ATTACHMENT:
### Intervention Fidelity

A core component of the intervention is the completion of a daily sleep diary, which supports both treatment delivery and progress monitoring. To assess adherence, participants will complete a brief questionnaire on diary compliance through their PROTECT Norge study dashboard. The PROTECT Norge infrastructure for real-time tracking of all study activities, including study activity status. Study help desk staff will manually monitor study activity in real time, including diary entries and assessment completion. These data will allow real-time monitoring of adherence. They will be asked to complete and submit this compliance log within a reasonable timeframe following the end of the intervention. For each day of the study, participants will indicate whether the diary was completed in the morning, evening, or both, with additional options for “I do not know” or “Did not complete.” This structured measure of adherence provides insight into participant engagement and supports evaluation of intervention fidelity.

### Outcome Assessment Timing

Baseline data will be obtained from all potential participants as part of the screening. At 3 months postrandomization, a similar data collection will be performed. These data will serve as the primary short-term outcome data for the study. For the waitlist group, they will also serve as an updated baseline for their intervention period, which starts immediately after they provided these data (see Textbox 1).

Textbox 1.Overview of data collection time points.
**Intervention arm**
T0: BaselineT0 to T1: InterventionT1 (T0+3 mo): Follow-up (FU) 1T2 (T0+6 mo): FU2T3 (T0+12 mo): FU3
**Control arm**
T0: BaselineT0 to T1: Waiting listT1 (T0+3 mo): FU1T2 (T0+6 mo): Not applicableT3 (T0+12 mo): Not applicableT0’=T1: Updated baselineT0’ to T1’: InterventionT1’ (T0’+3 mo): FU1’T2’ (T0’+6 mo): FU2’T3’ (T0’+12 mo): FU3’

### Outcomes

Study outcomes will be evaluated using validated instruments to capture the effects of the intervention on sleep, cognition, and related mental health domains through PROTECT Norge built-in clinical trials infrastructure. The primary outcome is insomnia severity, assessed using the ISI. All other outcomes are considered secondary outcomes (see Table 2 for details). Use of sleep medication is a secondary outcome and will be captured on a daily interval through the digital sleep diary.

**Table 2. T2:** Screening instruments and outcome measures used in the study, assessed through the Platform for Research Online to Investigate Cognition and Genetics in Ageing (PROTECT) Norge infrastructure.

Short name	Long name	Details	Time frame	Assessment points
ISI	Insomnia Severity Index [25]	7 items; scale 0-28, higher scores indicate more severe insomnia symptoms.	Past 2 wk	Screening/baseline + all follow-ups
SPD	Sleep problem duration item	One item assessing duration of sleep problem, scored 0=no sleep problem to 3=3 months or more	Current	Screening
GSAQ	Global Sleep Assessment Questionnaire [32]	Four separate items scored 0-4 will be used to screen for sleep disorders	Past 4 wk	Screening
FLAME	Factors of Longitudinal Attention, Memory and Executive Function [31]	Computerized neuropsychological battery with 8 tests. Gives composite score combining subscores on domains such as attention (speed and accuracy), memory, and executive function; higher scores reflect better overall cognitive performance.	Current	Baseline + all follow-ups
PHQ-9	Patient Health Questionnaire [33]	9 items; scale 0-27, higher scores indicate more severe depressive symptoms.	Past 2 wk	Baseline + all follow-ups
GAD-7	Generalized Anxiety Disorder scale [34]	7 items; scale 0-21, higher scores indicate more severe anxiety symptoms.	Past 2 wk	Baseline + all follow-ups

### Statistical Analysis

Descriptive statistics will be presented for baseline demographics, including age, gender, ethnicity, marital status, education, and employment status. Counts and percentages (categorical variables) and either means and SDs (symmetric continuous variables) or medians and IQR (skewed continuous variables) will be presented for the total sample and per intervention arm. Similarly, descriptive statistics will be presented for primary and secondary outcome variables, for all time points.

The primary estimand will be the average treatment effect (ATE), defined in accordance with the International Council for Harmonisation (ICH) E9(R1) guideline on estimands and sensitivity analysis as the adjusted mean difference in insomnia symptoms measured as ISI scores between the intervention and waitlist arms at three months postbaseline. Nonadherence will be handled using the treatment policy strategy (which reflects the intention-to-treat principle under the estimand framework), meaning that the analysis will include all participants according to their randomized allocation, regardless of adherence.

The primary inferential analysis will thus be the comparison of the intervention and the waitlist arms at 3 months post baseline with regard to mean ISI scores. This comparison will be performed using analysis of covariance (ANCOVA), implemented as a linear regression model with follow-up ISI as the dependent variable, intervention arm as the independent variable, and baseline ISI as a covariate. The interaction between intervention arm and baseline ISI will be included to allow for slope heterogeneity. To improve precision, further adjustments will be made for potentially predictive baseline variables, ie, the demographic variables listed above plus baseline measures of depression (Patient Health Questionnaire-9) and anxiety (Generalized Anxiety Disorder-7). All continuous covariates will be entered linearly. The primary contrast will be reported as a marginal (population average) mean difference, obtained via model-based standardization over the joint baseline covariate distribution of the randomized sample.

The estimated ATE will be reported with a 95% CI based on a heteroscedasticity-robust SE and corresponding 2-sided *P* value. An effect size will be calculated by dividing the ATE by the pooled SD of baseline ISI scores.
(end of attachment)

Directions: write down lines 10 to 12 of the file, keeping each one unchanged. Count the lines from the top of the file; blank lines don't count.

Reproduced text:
### Outcomes

Study outcomes will be evaluated using validated instruments to capture the effects of the intervention on sleep, cognition, and related mental health domains through PROTECT Norge built-in clinical trials infrastructure. The primary outcome is insomnia severity, assessed using the ISI. All other outcomes are considered secondary outcomes (see Table 2 for details). Use of sleep medication is a secondary outcome and will be captured on a daily interval through the digital sleep diary.

**Table 2. T2:** Screening instruments and outcome measures used in the study, assessed through the Platform for Research Online to Investigate Cognition and Genetics in Ageing (PROTECT) Norge infrastructure.